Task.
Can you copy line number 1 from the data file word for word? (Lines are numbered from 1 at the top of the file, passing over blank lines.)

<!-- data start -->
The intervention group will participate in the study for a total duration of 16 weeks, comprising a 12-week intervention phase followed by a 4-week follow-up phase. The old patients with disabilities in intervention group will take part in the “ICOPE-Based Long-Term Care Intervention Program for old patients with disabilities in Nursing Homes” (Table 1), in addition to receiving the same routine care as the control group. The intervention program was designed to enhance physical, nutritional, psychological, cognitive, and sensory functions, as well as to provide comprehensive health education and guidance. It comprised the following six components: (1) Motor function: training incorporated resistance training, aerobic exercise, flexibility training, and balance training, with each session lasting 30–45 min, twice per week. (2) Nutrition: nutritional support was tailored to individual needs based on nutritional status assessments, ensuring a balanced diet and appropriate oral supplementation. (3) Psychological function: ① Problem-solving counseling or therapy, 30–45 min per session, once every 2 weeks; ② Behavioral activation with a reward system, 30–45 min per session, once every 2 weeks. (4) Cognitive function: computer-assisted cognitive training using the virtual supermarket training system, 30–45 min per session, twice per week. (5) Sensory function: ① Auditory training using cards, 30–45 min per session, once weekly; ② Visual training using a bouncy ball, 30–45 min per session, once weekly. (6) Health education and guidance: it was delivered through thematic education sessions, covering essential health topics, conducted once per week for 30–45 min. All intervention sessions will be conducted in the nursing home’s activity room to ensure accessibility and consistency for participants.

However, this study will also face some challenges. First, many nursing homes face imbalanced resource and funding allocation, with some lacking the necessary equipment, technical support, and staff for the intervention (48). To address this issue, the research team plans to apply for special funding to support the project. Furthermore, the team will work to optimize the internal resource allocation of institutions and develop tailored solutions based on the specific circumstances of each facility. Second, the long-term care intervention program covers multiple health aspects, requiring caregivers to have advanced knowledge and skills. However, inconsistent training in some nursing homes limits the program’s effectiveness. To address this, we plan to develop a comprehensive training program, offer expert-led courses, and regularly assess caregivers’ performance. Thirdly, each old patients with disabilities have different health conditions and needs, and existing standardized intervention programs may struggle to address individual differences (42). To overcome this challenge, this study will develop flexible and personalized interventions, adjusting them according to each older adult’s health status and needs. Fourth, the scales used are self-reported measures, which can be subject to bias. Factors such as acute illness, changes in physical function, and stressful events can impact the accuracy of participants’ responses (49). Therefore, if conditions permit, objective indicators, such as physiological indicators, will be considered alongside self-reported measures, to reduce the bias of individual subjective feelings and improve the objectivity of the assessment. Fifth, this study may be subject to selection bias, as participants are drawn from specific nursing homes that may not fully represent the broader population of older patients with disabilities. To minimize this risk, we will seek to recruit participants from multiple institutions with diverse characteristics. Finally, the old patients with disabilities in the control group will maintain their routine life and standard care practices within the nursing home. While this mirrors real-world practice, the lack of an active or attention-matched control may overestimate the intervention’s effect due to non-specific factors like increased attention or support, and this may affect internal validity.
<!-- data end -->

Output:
The intervention group will participate in the study for a total duration of 16 weeks, comprising a 12-week intervention phase followed by a 4-week follow-up phase. The old patients with disabilities in intervention group will take part in the “ICOPE-Based Long-Term Care Intervention Program for old patients with disabilities in Nursing Homes” (Table 1), in addition to receiving the same routine care as the control group. The intervention program was designed to enhance physical, nutritional, psychological, cognitive, and sensory functions, as well as to provide comprehensive health education and guidance. It comprised the following six components: (1) Motor function: training incorporated resistance training, aerobic exercise, flexibility training, and balance training, with each session lasting 30–45 min, twice per week. (2) Nutrition: nutritional support was tailored to individual needs based on nutritional status assessments, ensuring a balanced diet and appropriate oral supplementation. (3) Psychological function: ① Problem-solving counseling or therapy, 30–45 min per session, once every 2 weeks; ② Behavioral activation with a reward system, 30–45 min per session, once every 2 weeks. (4) Cognitive function: computer-assisted cognitive training using the virtual supermarket training system, 30–45 min per session, twice per week. (5) Sensory function: ① Auditory training using cards, 30–45 min per session, once weekly; ② Visual training using a bouncy ball, 30–45 min per session, once weekly. (6) Health education and guidance: it was delivered through thematic education sessions, covering essential health topics, conducted once per week for 30–45 min. All intervention sessions will be conducted in the nursing home’s activity room to ensure accessibility and consistency for participants.